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					                                                                Measures of Restraint 1


                        Measures of Restrained Eating:

                 Conceptual Evolution and Psychometric Update

                               Michael R. Lowe

                              J. Graham Thomas

                              Drexel University
                                                                            Measures of Restraint 2

      Measures of Restrained Eating: Conceptual Evolution and Psychometric Update

        Research on restrained eating was first published over 30 years ago. During this period

much has been learned about the psychometric properties of the three primary measures of

restrained eating. One purpose of the present chapter is to supplement and update the thorough

review of restraint measures provided by Allison and Gorman in the first edition of this book.

We have retained the psychometric information from their chapter and updated it with data

published since 1995.

        Since the first studies on restrained eating were published in 1975 (Herman & Mack,

1975; Herman & Polivy, 1975), another major development has been an evolution – some might

say a revolution - in the very meaning of “restrained eating.” That is, at a conceptual level it has

become clearer what these measures are – and are not – measuring, and these newer findings are

often inconsistent with the way in which the measures were originally conceptualized. Because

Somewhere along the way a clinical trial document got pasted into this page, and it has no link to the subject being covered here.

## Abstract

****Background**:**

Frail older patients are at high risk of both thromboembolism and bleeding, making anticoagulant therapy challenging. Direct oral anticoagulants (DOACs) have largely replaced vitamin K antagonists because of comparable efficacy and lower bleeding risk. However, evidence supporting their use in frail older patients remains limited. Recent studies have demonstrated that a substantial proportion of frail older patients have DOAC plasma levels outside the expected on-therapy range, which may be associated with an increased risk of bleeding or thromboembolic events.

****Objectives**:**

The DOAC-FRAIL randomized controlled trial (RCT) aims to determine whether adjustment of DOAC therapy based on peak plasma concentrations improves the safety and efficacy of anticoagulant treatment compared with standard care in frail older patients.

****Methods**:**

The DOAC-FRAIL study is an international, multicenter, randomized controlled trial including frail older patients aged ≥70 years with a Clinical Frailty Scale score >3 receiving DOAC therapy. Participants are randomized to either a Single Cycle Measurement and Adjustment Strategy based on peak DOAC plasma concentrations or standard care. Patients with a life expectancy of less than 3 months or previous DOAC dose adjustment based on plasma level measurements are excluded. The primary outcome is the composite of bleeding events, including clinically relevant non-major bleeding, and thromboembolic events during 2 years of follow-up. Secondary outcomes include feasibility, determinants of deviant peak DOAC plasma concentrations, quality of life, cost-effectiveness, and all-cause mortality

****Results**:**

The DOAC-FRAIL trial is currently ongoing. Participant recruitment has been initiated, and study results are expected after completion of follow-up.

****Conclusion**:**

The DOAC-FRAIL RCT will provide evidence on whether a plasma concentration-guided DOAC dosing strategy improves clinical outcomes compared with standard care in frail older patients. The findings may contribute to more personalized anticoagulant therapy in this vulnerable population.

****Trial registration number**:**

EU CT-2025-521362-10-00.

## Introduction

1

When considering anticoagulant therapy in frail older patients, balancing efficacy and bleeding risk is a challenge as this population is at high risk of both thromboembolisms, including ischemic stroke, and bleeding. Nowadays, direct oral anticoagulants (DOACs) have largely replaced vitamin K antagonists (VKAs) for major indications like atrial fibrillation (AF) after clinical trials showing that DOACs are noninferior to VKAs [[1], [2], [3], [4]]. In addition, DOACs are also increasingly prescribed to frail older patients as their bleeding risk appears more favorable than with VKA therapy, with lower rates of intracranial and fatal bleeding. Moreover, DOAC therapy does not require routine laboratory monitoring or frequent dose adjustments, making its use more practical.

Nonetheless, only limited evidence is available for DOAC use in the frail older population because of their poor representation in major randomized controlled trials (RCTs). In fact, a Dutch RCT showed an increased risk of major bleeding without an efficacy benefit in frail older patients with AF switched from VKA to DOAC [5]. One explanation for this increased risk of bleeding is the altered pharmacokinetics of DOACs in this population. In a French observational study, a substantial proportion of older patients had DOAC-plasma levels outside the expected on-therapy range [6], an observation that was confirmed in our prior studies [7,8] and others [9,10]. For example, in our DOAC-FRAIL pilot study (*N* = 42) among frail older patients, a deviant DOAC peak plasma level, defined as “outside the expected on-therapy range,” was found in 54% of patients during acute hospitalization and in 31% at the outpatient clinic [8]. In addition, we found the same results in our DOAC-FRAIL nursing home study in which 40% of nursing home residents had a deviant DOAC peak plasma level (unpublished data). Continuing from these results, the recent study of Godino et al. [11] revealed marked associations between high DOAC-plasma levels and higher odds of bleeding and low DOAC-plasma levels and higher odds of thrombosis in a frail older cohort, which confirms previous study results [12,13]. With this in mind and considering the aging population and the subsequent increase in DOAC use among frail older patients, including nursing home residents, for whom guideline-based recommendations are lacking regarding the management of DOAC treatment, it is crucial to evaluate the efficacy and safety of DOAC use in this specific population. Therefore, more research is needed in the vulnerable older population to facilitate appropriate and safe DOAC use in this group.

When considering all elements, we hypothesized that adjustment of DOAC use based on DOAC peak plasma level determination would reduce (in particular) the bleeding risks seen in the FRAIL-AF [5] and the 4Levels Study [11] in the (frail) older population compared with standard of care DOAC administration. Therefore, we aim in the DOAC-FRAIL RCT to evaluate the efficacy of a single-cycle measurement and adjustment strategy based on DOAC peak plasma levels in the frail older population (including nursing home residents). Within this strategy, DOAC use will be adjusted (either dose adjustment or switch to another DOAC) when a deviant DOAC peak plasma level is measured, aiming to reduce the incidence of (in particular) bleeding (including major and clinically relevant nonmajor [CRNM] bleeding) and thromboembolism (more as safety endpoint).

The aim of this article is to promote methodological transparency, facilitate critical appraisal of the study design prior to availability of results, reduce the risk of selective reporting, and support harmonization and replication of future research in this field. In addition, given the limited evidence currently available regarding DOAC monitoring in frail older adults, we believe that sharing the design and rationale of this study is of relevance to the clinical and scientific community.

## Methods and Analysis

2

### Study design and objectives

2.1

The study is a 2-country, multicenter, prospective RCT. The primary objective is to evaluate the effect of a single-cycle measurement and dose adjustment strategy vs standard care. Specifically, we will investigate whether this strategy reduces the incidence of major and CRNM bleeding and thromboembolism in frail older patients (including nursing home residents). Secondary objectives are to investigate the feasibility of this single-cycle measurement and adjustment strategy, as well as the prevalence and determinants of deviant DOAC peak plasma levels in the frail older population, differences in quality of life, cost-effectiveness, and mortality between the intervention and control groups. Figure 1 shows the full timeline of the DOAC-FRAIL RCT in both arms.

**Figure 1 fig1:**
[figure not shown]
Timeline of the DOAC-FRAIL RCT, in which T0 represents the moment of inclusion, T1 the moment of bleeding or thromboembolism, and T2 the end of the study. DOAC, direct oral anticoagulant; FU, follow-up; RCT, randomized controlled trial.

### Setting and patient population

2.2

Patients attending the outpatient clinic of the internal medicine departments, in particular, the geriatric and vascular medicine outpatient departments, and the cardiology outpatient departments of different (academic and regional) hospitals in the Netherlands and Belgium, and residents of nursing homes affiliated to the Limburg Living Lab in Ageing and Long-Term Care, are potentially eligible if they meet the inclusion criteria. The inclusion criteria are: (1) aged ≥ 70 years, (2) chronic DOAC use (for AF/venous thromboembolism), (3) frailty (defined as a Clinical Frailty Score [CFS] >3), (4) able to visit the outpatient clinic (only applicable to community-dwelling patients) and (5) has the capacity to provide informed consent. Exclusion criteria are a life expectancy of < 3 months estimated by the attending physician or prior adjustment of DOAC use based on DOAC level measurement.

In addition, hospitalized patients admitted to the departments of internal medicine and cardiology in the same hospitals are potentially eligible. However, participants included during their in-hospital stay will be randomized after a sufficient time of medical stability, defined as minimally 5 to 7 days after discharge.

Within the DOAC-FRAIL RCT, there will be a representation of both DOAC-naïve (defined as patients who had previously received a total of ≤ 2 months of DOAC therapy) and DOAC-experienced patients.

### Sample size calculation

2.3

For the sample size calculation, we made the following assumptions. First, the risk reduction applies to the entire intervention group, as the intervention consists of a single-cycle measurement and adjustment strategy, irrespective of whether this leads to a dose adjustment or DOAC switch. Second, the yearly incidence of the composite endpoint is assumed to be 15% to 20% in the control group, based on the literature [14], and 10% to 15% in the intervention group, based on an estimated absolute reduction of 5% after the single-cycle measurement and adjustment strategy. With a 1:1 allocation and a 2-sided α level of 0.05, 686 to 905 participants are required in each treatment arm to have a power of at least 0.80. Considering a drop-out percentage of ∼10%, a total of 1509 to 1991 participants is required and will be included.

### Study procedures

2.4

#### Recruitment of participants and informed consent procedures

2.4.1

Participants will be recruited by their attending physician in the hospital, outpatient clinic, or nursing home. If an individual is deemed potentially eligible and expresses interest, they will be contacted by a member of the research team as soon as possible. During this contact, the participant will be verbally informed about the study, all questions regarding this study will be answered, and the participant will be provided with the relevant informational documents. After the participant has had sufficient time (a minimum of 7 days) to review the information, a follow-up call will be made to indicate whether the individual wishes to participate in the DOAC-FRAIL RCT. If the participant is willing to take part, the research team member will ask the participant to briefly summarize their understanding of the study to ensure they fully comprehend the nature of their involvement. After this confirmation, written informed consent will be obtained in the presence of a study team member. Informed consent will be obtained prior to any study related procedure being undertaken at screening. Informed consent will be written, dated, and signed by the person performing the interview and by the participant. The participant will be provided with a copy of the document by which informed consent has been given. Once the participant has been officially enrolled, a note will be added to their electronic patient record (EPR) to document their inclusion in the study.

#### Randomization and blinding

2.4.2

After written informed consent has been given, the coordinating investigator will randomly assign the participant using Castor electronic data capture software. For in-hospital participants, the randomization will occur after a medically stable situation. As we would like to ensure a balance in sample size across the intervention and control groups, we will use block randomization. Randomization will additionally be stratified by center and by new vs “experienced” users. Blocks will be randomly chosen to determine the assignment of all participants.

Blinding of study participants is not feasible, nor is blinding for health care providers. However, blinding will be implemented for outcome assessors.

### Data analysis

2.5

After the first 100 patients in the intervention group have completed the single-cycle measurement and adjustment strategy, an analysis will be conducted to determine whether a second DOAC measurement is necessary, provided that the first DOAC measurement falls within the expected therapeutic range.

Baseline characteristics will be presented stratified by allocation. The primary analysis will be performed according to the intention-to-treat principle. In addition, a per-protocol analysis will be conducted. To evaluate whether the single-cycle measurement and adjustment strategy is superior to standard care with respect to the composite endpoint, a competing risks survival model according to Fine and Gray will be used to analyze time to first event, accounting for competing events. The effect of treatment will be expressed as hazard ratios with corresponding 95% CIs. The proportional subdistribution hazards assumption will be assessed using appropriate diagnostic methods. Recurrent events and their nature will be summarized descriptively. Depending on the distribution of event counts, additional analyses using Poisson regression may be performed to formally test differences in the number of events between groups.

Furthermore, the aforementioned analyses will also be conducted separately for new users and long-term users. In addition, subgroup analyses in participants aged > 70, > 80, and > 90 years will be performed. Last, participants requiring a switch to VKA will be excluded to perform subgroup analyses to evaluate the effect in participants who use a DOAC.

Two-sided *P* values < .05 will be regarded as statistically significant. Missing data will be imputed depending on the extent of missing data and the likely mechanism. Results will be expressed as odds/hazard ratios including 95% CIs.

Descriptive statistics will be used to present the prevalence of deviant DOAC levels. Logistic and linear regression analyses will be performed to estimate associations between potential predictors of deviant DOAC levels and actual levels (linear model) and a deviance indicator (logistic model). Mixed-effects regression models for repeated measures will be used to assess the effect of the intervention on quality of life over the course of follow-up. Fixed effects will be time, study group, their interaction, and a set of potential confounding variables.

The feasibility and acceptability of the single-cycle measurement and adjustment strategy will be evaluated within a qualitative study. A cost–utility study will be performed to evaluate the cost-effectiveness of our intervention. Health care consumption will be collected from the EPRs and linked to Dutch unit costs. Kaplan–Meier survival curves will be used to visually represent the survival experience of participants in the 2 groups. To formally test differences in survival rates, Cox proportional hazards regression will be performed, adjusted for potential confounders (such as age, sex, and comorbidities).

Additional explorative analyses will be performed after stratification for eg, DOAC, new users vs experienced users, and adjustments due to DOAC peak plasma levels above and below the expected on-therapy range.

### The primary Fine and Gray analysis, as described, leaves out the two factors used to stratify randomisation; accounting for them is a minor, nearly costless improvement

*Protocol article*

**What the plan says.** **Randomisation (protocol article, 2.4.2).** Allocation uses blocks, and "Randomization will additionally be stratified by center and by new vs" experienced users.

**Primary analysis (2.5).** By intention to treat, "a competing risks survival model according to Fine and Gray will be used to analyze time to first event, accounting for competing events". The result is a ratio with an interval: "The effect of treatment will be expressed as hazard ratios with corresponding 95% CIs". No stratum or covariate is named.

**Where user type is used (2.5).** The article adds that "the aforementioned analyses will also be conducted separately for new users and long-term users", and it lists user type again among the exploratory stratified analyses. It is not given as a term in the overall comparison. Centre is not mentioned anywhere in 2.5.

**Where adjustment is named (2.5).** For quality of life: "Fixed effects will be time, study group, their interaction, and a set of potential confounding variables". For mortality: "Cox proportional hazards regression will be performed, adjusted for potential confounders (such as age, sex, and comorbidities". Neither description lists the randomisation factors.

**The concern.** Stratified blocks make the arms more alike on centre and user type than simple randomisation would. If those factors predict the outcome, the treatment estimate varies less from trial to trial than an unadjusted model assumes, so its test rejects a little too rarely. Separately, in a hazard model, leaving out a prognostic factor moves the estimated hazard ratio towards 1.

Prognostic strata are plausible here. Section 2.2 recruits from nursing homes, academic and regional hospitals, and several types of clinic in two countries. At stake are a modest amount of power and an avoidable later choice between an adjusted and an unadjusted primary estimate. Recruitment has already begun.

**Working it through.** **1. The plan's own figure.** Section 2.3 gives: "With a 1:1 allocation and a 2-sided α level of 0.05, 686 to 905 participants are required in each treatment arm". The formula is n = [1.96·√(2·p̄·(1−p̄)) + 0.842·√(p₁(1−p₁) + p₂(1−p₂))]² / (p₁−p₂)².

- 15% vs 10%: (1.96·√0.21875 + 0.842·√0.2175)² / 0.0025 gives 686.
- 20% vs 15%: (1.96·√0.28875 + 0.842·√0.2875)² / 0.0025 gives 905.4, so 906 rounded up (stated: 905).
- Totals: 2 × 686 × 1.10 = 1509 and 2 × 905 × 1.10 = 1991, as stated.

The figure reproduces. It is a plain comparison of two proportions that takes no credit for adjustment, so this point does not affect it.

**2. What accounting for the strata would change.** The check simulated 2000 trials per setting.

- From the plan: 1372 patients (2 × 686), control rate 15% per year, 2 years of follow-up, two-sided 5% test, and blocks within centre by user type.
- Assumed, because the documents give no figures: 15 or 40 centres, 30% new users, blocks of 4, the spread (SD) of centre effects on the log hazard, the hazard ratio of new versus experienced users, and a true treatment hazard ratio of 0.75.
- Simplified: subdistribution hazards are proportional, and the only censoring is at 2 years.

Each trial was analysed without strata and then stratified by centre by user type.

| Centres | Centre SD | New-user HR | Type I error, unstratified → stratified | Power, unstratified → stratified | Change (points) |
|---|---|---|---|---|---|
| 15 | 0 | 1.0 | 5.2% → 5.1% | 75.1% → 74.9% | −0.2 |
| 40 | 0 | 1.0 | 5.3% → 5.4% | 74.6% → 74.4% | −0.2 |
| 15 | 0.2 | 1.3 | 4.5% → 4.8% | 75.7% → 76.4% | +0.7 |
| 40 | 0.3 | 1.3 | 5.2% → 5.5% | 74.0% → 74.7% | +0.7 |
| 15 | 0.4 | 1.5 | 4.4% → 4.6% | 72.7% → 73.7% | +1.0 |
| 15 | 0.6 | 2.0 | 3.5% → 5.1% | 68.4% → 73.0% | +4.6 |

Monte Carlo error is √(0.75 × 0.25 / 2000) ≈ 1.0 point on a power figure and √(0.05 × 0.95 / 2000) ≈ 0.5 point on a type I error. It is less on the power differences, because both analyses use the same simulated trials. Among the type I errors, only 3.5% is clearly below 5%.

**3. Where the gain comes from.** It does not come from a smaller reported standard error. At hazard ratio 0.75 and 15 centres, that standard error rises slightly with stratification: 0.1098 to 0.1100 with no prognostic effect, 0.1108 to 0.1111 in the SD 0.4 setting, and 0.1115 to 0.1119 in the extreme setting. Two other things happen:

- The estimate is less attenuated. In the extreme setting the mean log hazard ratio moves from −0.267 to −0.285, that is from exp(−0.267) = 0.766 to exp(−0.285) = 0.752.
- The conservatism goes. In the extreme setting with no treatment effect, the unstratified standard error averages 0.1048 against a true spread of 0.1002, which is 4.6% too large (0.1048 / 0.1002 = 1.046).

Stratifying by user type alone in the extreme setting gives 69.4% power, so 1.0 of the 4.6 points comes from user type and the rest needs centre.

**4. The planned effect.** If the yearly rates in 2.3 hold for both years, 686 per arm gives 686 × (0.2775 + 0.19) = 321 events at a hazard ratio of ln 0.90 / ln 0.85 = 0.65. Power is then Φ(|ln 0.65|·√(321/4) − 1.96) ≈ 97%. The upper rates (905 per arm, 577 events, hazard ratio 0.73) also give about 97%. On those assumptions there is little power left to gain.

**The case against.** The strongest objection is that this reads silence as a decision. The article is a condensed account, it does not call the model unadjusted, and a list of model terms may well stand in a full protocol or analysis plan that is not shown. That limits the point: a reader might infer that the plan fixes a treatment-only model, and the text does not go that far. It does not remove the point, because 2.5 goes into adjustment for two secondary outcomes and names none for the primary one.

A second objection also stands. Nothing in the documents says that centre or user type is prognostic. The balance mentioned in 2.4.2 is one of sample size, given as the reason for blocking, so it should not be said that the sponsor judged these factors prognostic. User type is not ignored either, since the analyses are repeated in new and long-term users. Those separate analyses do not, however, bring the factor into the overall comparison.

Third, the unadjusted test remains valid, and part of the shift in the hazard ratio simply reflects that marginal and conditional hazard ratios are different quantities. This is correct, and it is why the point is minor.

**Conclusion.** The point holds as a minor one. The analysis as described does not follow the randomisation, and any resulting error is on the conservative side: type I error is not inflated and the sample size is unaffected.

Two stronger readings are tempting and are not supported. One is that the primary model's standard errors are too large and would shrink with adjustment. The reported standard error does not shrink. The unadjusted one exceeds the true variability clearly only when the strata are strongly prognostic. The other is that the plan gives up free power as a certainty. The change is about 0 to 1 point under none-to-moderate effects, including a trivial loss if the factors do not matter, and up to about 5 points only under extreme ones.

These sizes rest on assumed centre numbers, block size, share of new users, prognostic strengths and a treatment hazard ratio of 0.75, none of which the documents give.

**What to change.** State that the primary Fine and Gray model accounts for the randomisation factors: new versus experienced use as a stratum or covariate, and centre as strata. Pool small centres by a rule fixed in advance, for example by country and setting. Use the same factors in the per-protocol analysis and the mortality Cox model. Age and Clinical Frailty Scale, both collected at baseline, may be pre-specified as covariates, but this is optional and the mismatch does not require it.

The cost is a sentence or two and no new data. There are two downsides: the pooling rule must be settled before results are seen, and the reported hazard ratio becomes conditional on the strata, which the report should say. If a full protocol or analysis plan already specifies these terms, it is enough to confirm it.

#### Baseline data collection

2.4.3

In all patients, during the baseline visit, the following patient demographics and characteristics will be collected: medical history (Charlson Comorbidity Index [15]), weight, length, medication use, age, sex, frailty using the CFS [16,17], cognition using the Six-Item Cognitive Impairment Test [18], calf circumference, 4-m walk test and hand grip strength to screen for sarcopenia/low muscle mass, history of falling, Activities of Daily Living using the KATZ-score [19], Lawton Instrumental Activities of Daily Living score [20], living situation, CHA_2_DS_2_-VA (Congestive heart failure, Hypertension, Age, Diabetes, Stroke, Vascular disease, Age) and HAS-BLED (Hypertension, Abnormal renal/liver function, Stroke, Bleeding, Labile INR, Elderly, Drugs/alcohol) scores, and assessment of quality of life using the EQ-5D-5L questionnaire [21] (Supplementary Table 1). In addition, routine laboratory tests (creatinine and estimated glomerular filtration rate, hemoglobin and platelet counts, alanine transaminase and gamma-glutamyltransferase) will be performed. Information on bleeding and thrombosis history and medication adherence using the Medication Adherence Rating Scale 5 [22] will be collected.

the psychometric properties of a measure only become meaningful when some consensus exists

on the concept or domain assessed by that measure, it is critical to review research that can help

specify what “restrained eating” means and what restrained eating measures are assessing.

        We first provide a brief historical overview of the three main measures of restrained

eating and the rationale for their development. This is followed by a consideration of studies,

most of which have been published since the first edition of this book, that have raised questions

about what these scales are measuring. The final section provides an update on the psychometric

properties of restraint scales, again focusing primarily on the three most widely used measures of


A brief history of measures of restrained eating
                                                                           Measures of Restraint 3

       The first measure of restrained eating, the Restraint Scale (RS), was developed by

Herman and Polivy (Herman & Polivy, 1975) with the final, 10-item revised version published in

1978 (see Herman and Polivy, 1980). The rationale for the development of the RS grew out of

the work of Schachter and co-workers (Schachter & Rodin, 1974) and Nisbett (1972) on factors

controlling food intake in the obese. Herman and Polivy (1975) and Herman and Mack (1975)

reasoned that normal weight individuals who were constantly dieting and holding their weight

below its biological set point would demonstrate anomalies in eating behavior that resembled

those shown by obese individuals in prior research. This reasoning directly followed from

Nisbett‟s (1972) hypothesis that differences in eating behavior between normal weight and

overweight individuals was due to the overweight individuals keeping their body weight

suppressed below its biologically appropriate level to conform with social norms. The RS was

used to identify normal weight individuals whose body weight was kept suppressed by constant